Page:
Giuliani, Romney Clash at GOP Debate

GOP Presidential hopefuls Mitt Romney and Rudy Giuliani traded charges over taxes and spending at the Republican debate yesterday afternoon in Dearborn, Michigan:

Mr. Giuliani, a former New York mayor, and Mr. Romney, a former Massachusetts governor, employed a blizzard of often-conflicting statistics as they sought to undercut each other’s records on cutting taxes or spending.

But most of all, they clashed over a line-item veto that Mr. Romney said was essential to reducing spending in Washington and that Mr. Giuliani challenged successfully in the Supreme Court. It was an argument that offered a clear difference of opinion on an issue that is central to many economic conservatives in the party, and also reflected a continuing effort by Mr. Giuliani to raise questions about Mr. Romney’s candor and character.

“You have to be honest with people, and you can’t fool all of the people all of the time: the line-item veto is unconstitutional,” Mr. Giuliani said, his comments directed at Mr. Romney.
The Supreme Court upheld a lower court ruling in 1998 that said the line item veto was unconstitutional because it repealed only parts of a statute. Romney continued to criticize Giuliani for his stand on the issue despite the high court's ruling.

Giuliani, on the other hand, blasted Romney for talking a good game on lowering taxes but not doing much about it while he was governor of Massachusetts. The two candidates eventually agreed that their positions were not that far apart in the end.

Meanwhile, Fred Thompson's debate debut was considered by some beltway analysts to be less than a success. "Dull" according to
Roger Simon of Politico. But conservatives across the internet seem mostly encouraged by Thompson's performance, many believing the former Tennessee Senator won the debate, narrowly defeating Rudy Giuliani who seems to get better and better at these gabfests after each one.

Except for an awkward moment or two, Thompson seemed comfortable, in command of the facts and issues, but rarely showed any emotion. An exception is when MSNBC's Chris Matthews shockingly gave an opinion about one of Thompson's answers to a question about a looming strike at Chrysler and whether the government should intervene.

Thompson said "No" and paused which prompted a follow up question from CNBC's Maria Bartiromo in which he expanded his answer.

Matthews then snidely remarked "You should have stopped at no." Thompson shot back, "That's your opinion, Chris."

All in all, a pretty dull debate. Considering the subject was the economy I suppose that was to be expected.
GOP Presidential hopefuls Mitt Romney and Rudy Giuliani traded charges over taxes and spending at the Republican debate yesterday afternoon in Dearborn, Michigan:

Mr. Giuliani, a former New York mayor, and Mr. Romney, a former Massachusetts governor, employed a blizzard of often-conflicting statistics as they sought to undercut each other’s records on cutting taxes or spending.

But most of all, they clashed over a line-item veto that Mr. Romney said was essential to reducing spending in Washington and that Mr. Giuliani challenged successfully in the Supreme Court. It was an argument that offered a clear difference of opinion on an issue that is central to many economic conservatives in the party, and also reflected a continuing effort by Mr. Giuliani to raise questions about Mr. Romney’s candor and character.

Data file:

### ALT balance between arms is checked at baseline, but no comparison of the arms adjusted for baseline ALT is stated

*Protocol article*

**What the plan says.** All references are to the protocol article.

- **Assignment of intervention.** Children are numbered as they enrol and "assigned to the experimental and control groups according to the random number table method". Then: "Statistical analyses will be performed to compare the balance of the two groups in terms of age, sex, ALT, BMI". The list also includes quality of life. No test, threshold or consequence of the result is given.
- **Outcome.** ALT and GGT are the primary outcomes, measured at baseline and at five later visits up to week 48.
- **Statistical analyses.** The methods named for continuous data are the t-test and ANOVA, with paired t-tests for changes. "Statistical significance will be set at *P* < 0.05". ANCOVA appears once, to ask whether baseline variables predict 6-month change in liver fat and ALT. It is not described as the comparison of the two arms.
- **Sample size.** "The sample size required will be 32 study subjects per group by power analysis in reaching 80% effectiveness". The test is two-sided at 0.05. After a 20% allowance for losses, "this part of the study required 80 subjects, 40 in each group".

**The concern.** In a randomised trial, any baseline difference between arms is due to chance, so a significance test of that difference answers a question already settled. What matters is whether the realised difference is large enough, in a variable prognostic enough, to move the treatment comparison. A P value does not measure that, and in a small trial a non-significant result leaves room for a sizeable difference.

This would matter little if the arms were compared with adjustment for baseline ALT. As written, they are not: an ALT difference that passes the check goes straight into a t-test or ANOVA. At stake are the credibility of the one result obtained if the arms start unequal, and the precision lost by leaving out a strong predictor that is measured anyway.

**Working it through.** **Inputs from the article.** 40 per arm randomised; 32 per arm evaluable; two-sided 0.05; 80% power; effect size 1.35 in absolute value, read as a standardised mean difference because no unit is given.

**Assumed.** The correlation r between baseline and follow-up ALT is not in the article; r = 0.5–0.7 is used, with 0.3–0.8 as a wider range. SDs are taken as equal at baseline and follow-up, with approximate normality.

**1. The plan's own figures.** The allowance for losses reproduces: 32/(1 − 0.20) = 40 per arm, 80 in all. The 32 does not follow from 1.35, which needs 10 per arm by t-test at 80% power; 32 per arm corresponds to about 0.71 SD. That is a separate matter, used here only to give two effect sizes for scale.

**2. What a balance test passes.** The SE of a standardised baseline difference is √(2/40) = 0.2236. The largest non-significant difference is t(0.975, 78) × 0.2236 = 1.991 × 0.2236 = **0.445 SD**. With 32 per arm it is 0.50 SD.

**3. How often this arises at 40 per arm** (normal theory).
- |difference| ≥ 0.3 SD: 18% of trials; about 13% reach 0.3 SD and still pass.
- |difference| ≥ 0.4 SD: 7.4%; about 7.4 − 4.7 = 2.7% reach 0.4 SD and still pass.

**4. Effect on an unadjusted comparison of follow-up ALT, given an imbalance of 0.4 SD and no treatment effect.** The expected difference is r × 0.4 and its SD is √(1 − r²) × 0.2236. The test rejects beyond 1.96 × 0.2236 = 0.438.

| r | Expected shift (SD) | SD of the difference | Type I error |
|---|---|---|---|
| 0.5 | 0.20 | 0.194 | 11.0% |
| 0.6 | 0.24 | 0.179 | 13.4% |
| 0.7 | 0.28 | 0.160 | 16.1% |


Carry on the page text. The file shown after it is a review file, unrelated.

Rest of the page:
“You have to be honest with people, and you can’t fool all of the people all of the time: the line-item veto is unconstitutional,” Mr. Giuliani said, his comments directed at Mr. Romney.
The Supreme Court upheld a lower court ruling in 1998 that said the line item veto was unconstitutional because it repealed only parts of a statute. Romney continued to criticize Giuliani for his stand on the issue despite the high court's ruling.

Giuliani, on the other hand, blasted Romney for talking a good game on lowering taxes but not doing much about it while he was governor of Massachusetts. The two candidates eventually agreed that their positions were not that far apart in the end.

Meanwhile, Fred Thompson's debate debut was considered by some beltway analysts to be less than a success. "Dull" according to
Roger Simon of Politico. But conservatives across the internet seem mostly encouraged by Thompson's performance, many believing the former Tennessee Senator won the debate, narrowly defeating Rudy Giuliani who seems to get better and better at these gabfests after each one.

Except for an awkward moment or two, Thompson seemed comfortable, in command of the facts and issues, but rarely showed any emotion. An exception is when MSNBC's Chris Matthews shockingly gave an opinion about one of Thompson's answers to a question about a looming strike at Chrysler and whether the government should intervene.

Thompson said "No" and paused which prompted a follow up question from CNBC's Maria Bartiromo in which he expanded his answer.

Matthews then snidely remarked "You should have stopped at no." Thompson shot back, "That's your opinion, Chris."

All in all, a pretty dull debate. Considering the subject was the economy I suppose that was to be expected.